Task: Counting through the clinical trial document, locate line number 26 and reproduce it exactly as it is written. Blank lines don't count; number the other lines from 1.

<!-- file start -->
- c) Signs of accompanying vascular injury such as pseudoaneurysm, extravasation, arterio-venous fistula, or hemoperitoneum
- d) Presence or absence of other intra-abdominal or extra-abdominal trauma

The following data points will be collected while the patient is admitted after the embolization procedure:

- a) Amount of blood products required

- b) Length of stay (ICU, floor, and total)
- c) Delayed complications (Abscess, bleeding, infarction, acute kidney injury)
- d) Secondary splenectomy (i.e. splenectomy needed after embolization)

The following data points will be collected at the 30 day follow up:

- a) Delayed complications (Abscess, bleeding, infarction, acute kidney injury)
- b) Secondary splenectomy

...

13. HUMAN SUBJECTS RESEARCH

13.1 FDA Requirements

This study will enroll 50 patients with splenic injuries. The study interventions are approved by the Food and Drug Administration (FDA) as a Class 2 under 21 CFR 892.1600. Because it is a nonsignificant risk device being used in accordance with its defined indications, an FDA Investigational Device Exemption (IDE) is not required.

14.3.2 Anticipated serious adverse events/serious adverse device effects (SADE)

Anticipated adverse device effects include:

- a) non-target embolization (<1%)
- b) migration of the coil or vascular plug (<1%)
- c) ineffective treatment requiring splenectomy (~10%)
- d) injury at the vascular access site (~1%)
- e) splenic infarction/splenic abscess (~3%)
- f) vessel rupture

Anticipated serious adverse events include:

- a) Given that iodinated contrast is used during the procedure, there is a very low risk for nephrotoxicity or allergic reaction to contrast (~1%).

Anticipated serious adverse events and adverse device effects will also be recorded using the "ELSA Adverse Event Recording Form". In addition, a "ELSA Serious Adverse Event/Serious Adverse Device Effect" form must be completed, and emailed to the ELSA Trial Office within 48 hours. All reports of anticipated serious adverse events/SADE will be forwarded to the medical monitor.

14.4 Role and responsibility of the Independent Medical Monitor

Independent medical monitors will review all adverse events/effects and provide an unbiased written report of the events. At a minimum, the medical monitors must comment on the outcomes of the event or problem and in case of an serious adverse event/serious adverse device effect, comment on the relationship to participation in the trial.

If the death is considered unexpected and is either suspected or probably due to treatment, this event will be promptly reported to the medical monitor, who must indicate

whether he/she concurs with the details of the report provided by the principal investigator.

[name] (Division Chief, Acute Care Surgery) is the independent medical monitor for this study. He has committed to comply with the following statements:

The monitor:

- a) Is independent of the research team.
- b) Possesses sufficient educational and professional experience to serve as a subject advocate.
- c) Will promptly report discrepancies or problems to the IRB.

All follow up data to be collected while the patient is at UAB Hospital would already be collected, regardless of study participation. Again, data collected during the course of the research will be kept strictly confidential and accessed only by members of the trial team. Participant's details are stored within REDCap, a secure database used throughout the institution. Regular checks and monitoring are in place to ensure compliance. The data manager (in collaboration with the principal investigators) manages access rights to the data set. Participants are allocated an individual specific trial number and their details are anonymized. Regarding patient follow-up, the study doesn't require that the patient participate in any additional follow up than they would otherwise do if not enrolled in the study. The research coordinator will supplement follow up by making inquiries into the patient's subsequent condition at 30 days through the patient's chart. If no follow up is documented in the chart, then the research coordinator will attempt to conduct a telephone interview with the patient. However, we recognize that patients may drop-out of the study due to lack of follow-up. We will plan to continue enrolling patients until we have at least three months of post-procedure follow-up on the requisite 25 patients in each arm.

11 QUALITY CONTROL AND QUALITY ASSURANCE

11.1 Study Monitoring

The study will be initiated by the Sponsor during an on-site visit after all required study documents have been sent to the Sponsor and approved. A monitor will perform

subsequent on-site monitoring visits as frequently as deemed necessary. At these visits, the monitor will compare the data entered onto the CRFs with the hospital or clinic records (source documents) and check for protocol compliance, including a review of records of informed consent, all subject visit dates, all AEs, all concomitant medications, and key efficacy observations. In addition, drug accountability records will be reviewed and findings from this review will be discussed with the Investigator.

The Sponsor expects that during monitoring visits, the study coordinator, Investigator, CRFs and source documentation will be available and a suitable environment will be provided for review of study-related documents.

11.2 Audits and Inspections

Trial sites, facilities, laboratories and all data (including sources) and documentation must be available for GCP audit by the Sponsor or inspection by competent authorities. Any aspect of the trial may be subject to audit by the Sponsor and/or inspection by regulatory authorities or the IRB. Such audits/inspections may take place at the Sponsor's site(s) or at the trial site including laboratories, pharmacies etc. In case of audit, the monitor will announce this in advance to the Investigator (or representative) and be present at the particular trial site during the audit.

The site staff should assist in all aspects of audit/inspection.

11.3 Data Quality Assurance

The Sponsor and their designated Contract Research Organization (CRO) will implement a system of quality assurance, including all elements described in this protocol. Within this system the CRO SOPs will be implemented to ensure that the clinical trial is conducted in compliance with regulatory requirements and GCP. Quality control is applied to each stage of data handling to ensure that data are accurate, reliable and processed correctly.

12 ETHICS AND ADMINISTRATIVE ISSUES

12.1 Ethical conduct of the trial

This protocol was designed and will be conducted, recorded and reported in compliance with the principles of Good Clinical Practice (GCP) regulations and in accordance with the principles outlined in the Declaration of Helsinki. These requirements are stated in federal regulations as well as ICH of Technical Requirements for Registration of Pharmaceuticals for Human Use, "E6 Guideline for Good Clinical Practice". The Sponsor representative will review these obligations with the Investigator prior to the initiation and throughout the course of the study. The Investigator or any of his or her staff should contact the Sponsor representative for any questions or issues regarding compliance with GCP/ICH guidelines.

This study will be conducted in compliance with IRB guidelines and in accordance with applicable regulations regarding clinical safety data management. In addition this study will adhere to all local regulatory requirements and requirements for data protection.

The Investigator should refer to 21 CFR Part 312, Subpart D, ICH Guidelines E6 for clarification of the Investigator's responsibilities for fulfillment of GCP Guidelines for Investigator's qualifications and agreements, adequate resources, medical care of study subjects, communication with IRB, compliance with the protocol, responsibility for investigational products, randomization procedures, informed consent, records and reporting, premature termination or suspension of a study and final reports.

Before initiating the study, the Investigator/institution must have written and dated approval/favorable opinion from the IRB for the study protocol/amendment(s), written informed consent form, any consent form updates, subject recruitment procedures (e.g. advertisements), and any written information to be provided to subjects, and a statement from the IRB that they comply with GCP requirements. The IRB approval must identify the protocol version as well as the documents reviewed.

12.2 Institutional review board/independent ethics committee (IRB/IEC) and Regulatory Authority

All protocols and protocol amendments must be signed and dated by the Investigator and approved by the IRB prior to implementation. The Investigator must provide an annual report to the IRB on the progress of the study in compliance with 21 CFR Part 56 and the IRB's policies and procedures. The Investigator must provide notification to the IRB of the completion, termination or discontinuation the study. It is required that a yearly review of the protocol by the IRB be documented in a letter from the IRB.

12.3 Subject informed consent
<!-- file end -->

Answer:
14.4 Role and responsibility of the Independent Medical Monitor